Five Tricks of a Good Cook

"A good cook is like a sorceress who dispenses happiness", Julia Child is said to have remarked.

And, it's true. Think of the great cooks you've known in your life: your mom, your grandma, your Uncle Lenny, and others. Hasn't their cooking created a lifetime of wonderful memories and great stories? And you can bet they all have their own tricks. Here we will look at five tricks of a good cook and show you what you can do to master them.

1. Builds Her Reputation on Two or Three Specialties

All good cooks will typically be known for one or two dishes that they excel in preparing. Think back to your Grandma. I bet you remember her for her great mashed potatoes, pumpkin pie, or the special way she could prepare a pot roast for a family Sunday dinner. Nobody made these dishes quite like she did, and certainly no one measured up to her and the way she prepared her signature dishes.

The trick is to develop at least two or three of these dishes that you love and can prepare from memory, with ease. And, don't mistake complexity or hours of preparation for memorable dishes. It can be as simple as your own version of grilled hamburgers or tomato soup. The point is you make that tomato soup or that grilled hamburger so distinct, so tasty, and so memorable that whenever people think of that dish, they think of you. You're the master for that dish.

2. Knows how to Manage and Mix Leftovers

Let's face it, leftovers have a life of their own, and they aren't going away. They live in everyone's refrigerator, and the smart cook learned a long time ago that she needs to master the art of managing, rejuvenating, and mixing leftovers to make their second act as memorable as their first.

The trick most good cooks have mastered with leftovers is to bring them back not as leftovers but in a new guise, as new creations. So, for instance, leftover mashed potatoes makes its entrance on night two as salmon and carrot mashed potato patties. Leftover Sunday ham shows up as scalloped potatoes and ham. Leftover steamed pumpkin magically appears as pumpkin and lentil soup.

See how it works? You need to stop treating leftovers as second class and view them as regular ingredients, in their own right, to be used in creating new dishes. In that way, they appear in subsequent meals in a different outfit, although they are really just ordinary leftovers.

3. Spices Things Up

Think of your cooking as a fine Broadway play. The base ingredients are the main actors, the stars. They attract the crowd and carry the day. However, without a cast of supporting actors, these superstars would fall flat.

Well, in our analogy with cooking, the supporting actors are the spices and herbs that add so much to a dish. Just as our Broadway director chooses carefully the kinds of supporting actors he will use to support and complement his main actors, so too does a great cook master her knowledge of herbs and spices.

She knows exactly which herb or spice to call on for that extra added punch that her dish calls for. She may rely on a short list of only four to six of these ingredients but she knows this group like family. She knows where each one fits, how much is called for and when it's added for maximum effect.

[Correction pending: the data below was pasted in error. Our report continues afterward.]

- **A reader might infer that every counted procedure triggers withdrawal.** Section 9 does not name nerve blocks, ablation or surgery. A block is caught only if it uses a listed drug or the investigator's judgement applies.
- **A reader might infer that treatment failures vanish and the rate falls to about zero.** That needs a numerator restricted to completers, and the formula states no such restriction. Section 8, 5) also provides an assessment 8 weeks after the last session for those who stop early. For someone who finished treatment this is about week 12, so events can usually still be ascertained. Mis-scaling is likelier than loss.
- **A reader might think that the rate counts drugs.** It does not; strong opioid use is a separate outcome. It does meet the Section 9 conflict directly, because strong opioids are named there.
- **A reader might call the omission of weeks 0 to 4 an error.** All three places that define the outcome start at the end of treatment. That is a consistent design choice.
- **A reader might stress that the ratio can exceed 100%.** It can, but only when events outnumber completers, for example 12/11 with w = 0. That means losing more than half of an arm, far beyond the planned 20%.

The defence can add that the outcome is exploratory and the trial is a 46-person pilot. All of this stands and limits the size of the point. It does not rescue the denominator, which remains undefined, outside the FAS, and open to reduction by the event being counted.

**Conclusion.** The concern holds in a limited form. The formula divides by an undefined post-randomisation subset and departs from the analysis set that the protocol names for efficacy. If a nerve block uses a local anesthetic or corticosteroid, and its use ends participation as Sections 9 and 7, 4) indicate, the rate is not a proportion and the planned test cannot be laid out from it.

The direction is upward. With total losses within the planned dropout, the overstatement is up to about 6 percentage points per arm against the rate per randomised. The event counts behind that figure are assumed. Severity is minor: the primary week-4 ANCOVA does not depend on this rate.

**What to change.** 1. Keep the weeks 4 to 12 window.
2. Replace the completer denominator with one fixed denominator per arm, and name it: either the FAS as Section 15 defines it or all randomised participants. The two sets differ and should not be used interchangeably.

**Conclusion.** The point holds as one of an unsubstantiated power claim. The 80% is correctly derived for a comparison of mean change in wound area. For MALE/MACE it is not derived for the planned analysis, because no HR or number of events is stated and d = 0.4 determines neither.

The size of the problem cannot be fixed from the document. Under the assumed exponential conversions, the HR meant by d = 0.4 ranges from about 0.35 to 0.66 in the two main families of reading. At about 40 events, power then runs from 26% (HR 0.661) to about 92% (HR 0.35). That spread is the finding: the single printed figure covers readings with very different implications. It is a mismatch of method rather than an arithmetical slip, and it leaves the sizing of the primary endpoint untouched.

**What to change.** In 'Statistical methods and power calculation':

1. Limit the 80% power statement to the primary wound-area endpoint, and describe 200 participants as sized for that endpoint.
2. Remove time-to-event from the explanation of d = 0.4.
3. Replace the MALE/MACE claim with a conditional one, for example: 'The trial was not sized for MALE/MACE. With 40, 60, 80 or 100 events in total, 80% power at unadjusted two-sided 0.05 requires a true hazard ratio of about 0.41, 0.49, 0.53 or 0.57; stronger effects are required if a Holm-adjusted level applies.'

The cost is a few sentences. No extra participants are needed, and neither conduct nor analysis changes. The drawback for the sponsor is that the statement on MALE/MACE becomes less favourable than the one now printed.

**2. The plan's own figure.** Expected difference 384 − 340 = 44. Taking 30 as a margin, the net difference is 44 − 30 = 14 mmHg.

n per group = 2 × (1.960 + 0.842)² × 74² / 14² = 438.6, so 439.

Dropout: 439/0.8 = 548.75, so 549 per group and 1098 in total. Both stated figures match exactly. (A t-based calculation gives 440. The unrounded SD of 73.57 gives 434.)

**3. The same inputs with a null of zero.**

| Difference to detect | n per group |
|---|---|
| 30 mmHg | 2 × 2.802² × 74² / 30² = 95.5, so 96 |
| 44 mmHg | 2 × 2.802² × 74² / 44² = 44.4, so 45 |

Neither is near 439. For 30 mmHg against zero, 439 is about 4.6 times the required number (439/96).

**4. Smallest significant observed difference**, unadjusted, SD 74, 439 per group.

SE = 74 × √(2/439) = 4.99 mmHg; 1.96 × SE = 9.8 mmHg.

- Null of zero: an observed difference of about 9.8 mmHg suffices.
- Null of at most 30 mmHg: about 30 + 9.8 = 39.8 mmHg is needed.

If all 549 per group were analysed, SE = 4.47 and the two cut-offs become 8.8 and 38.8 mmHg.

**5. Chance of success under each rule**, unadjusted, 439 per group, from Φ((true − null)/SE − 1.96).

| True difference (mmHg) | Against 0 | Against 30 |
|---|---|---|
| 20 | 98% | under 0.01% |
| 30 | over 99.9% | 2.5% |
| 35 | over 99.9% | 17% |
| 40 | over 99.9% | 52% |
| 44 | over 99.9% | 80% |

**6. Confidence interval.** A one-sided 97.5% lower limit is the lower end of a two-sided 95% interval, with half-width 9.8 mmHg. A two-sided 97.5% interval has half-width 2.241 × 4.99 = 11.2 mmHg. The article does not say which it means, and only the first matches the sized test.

And how did she gain this knowledge? Likely, she learned part of it from a book or part of it from her mother or other cooking mentor; but mostly she learned by trial and error in her own kitchen. And you must do the same, through improvising, experimenting, taking culinary risks. It's the only way you develop your style.

4. Multitasks Well

Long before the term multitasking became popular in the computing world, smart cook mastered it. A good cook understands that a large part of a memorable meal is its presentation. Presentation covers many areas but one of the most important concerns bringing the coup de grace, the actual meal itself, to completion as a whole.

Amateurs will have their vegetables sitting getting cold on the table while they begin preparing a sauce, or they will have their bread, warm and smelling great, just out of the oven, yet they've not even started the lemon-garlic sauce that is its accompaniment.

The good cook works out in her mind exactly how to bring all the components together and how to schedule their preparation so everything comes together perfectly, exactly when needed.

Once again, this trick can't be learned from a book, or by listening to a teacher. It's back to experience; success is built on the foundation of time and practice.

5. Possesses the Right Tool

Please don't assume that the right tool will make you a great cook. It doesn't work like that. However, a great cook knows one of the tricks that lets her work so effortlessly and produce such great food is that she has the right tool for the job.

Of course, cooking is a bit like golf; there's always one more gadget or piece of equipment to buy. Don't fall for that trap, but many smart cooks will tell you there are three basic tools you need to not make you, but help you, be a good cook.

First is a good knife or two; second is a good cooking pan; and third is a good mixer. If you start with these three basic tools, you'll be prepared to take on almost any chore and begin developing your own tricks.